ST. PETERSBURG — The only agreement concerning the IndyCar season's first restart is it was really slow.
And it all worked out for Will Power, who won Sunday's Grand Prix of St. Petersburg.
Power started fourth and dominated on the downtown street circuit, leading 74 of 110 laps, including the final 53.
But the biggest talking point was a restart on Lap 82, when cars bunched up behind Power so much that a multicar collision happened in the middle of the frontstretch.
Power, who also won in St. Petersburg in 2010, defended the way he took the field to the green flag.
"Basically, the pace car pulls off, and you can set the pace you want," he said. "We weren't even in the zone that you have — the 200 yards or whatever it is — to decide for the leader to go when he wants."
Marco Andretti and rookie Jack Hawksworth took the worst of the accident as both cars were too badly damaged to continue. Andretti was left with a slight limp and told ABC his car didn't hit the inside wall hard, but at a bad angle.
Several drivers criticized Power's restart. Penske Racing teammate Helio Castroneves called it a "trick." That's notable because last year here, Power believed Castroneves passed him by jumping him on a restart.
But IndyCar officials did not penalize Power's No. 12 Chevrolet nor did they even review video. They gave Power a warning — but for his second restart, which was a tad early yet clean and incident-free.
IndyCar's new single-file restart rule was meant to reduce the chances of this kind of incident. For street and road courses, the series eliminated double-file restarts, which were often chaotic and costly. Sunday's controversial restart came after Charlie Kimball went off the track and stalled in Turn 1, bringing out a full-course yellow flag.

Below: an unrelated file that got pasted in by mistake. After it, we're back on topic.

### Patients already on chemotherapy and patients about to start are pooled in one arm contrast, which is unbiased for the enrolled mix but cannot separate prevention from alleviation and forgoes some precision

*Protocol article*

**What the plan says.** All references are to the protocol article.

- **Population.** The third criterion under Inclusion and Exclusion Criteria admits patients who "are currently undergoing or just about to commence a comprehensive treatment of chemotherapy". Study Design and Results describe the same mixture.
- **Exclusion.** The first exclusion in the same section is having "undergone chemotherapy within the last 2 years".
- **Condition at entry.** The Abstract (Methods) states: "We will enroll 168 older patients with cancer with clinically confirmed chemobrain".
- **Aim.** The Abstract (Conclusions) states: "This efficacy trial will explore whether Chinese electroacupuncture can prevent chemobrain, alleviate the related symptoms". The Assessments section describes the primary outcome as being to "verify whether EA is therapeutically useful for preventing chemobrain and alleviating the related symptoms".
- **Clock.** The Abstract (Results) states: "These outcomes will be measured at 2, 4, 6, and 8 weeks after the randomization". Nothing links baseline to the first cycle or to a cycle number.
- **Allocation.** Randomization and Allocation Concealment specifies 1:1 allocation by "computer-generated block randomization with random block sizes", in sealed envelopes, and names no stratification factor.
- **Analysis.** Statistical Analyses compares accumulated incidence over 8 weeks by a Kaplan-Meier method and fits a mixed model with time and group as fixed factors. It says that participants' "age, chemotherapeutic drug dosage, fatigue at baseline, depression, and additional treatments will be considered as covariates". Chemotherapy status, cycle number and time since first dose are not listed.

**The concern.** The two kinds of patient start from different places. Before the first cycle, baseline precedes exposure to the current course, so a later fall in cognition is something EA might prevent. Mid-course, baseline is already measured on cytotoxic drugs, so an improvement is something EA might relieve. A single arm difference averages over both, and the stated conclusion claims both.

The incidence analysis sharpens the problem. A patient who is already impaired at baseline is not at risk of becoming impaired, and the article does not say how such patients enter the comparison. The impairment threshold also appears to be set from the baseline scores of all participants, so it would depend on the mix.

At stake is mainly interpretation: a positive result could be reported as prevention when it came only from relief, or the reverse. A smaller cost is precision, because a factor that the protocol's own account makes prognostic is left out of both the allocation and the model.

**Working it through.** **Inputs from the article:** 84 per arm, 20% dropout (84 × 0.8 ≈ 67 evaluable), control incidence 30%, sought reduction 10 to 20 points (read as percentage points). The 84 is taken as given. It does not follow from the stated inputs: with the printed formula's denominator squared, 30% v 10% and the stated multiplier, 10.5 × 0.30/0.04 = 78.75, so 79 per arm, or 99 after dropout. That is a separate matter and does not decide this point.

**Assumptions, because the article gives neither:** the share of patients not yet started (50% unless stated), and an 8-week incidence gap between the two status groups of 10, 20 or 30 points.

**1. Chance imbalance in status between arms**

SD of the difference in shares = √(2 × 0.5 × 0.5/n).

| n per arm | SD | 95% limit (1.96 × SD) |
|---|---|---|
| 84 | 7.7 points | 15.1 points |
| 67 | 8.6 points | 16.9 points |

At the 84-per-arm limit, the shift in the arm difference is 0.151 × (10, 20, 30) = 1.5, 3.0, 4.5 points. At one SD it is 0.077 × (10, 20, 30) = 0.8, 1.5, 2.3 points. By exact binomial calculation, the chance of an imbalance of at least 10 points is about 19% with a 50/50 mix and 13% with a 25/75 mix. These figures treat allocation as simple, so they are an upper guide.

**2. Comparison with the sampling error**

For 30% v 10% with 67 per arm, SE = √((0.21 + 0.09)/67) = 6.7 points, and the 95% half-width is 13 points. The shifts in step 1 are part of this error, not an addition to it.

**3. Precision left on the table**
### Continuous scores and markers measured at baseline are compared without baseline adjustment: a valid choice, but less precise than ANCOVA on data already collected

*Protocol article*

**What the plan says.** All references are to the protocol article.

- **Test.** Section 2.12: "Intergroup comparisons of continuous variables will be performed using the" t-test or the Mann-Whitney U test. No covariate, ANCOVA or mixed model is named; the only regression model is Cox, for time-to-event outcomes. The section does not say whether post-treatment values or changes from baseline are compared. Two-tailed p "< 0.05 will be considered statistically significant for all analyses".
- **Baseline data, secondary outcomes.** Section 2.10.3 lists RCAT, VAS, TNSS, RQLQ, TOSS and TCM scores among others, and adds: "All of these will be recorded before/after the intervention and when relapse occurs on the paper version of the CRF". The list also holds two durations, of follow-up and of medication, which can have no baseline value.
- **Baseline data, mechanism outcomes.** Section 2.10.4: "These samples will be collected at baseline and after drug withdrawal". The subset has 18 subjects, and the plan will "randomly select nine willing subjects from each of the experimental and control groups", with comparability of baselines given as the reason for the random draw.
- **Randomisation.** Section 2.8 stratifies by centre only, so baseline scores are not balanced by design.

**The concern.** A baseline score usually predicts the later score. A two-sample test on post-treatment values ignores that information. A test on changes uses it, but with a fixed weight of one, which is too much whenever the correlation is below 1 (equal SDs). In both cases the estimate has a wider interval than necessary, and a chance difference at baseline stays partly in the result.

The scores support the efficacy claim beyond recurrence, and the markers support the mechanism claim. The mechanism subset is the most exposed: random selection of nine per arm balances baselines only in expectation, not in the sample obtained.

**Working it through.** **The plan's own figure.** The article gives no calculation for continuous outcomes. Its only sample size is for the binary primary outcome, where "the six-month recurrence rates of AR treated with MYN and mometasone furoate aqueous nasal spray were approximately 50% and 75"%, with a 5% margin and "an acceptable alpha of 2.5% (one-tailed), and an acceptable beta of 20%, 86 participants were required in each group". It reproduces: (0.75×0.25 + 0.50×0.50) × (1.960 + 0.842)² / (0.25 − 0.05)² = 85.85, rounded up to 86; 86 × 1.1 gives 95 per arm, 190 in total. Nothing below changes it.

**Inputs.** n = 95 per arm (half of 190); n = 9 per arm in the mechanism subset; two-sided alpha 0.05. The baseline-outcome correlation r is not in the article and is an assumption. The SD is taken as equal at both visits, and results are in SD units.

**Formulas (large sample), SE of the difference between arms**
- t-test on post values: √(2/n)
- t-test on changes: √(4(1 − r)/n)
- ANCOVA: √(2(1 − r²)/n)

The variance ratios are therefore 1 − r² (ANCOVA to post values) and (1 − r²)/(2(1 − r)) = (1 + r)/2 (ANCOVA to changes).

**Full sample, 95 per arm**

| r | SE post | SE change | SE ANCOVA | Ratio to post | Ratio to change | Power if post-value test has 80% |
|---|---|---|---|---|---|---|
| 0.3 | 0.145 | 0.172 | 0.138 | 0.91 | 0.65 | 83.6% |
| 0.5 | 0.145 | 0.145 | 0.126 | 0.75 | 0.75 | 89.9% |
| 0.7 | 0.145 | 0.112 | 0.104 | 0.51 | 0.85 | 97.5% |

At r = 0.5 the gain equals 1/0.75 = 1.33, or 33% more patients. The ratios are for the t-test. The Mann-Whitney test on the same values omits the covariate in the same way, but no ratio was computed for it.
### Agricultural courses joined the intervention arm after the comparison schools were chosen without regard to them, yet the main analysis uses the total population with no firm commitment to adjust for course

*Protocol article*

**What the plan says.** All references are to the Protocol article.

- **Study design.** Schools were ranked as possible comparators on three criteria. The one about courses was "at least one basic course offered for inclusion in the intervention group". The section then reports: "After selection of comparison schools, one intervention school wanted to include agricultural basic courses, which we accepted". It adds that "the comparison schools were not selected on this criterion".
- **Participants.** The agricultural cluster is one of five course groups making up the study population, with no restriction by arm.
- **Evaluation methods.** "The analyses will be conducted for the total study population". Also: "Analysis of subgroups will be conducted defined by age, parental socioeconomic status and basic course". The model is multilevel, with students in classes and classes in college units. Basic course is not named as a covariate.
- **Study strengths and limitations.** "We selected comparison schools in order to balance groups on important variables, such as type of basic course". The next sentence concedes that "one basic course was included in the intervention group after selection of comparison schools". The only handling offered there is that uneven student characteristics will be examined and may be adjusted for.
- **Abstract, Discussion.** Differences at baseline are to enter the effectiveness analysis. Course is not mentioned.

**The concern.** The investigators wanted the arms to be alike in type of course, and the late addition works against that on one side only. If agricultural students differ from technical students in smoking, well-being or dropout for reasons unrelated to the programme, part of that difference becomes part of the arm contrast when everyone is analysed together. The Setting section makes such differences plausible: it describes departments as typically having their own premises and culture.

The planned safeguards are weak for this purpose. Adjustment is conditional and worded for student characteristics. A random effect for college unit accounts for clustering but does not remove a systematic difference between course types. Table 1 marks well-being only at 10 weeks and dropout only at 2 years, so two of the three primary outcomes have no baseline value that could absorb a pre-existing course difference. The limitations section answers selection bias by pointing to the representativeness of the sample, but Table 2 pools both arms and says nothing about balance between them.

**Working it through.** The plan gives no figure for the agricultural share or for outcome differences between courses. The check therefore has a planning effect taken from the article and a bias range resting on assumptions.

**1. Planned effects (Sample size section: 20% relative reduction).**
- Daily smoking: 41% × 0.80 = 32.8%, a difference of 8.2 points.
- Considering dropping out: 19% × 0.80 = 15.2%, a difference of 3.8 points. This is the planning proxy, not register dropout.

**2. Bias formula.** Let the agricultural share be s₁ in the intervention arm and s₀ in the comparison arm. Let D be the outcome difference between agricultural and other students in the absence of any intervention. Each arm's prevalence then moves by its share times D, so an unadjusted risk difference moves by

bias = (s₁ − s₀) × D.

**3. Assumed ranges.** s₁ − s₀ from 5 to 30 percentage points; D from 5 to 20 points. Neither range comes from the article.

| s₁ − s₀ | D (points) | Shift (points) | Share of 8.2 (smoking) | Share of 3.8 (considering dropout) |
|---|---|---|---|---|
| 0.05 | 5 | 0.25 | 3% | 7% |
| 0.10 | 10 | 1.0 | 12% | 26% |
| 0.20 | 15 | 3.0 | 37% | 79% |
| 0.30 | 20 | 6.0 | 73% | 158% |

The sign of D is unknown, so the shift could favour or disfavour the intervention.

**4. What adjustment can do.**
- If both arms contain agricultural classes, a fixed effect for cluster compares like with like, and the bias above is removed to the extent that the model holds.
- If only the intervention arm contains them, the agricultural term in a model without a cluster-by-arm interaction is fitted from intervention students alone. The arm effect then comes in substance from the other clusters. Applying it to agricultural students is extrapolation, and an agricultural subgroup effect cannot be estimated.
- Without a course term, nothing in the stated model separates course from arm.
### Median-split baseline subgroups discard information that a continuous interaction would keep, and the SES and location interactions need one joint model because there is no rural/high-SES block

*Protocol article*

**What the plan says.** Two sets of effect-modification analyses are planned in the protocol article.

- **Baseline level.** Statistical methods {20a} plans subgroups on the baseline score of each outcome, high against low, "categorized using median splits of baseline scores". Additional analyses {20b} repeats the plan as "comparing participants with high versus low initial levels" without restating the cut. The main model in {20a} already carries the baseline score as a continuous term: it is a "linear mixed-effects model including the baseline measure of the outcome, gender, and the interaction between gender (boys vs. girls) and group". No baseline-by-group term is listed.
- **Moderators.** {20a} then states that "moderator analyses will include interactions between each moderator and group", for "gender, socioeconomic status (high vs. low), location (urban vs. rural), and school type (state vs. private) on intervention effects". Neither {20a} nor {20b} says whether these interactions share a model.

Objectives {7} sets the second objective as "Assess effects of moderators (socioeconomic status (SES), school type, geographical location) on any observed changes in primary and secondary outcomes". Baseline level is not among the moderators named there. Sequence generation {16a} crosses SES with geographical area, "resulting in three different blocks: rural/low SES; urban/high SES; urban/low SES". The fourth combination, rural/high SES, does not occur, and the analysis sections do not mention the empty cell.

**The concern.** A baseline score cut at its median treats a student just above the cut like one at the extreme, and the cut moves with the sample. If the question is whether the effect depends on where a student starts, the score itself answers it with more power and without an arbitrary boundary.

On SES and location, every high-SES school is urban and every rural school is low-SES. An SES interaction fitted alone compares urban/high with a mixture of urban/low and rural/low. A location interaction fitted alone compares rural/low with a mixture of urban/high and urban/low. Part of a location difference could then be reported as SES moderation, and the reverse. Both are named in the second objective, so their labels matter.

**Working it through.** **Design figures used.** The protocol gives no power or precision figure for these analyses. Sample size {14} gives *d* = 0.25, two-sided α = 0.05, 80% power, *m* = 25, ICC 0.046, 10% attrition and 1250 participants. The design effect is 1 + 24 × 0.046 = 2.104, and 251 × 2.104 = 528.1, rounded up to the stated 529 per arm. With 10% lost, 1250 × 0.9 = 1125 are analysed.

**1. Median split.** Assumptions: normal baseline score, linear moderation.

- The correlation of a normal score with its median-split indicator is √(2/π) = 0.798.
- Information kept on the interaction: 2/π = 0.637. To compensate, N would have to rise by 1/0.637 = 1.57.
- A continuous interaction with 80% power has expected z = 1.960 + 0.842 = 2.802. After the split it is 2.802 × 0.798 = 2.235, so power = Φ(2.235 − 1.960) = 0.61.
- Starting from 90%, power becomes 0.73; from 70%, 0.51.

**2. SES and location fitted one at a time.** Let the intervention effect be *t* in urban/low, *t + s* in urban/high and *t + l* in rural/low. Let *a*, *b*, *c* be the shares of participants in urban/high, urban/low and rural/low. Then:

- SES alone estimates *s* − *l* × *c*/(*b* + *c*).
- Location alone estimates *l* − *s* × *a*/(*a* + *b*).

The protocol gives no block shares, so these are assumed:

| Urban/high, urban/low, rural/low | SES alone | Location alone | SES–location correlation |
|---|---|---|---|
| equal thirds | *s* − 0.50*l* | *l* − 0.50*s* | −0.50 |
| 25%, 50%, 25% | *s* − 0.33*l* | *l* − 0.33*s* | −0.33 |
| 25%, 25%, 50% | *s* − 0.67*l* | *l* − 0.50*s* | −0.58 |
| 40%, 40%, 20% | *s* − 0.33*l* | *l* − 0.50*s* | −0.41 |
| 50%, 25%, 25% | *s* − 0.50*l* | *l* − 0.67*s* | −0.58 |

"It did surprise me," runnerup Ryan Hunter-Reay said of such trouble on a single-file restart. "There's always going to be some stack-up."
Hunter-Reay finished 1.947 seconds behind Power on the 1.8-mile circuit followed by three-time St. Petersburg champion Castroneves. Defending race champion James Hinchcliffe was never a factor, finishing 19th in the 22-car field.
How different were opinions regarding the restart?
"There was definitely a check-up in the front," fifth-place Simon Pagenaud said. "That was not a clean move, for sure."
But fourth-place Scott Dixon said, "They keep telling us they're going to be really hard on these restarts and people jumping. The speed was probably too slow, I think. But they purposefully moved the restart zone closer to the start/finish line (Sunday) morning. I don't think Will was doing anything wrong apart from it was maybe a little too slow."
Power said he was in first gear and never hit the brakes, Castroneves, speaking before Power arrived at the news conference, said letting off the gas in first gear is almost akin to hitting the brakes.
"He knows my tricks," Castroneves said. "I didn't quite know that trick from him, and he got me, which is good. I'm not saying that in a bad way. … Now I know when I restart behind him, I know what I need to do."
Castroneves, who started 10th, was third by Lap 22 on Firestone's red-sidewalled, soft compound tires. But he said at the end, Power made the right call on strategy and had better tires.
All that added up to Power's third straight win dating to last year and 22nd of his career and a push toward an elusive first series title.
"Will definitely hasn't skipped a beat," Hunter-Reay said. "He'll be a definite pain in the rear end this year."
"Some years I've started here and been so conservative," said Power, who gave Team Penske its sixth win in 10 IndyCar races in St. Petersburg. "I just race now, race hard."
He's certainly off to a fast start, if not a fast restart.
Monday, March 31, 2014 , Section C |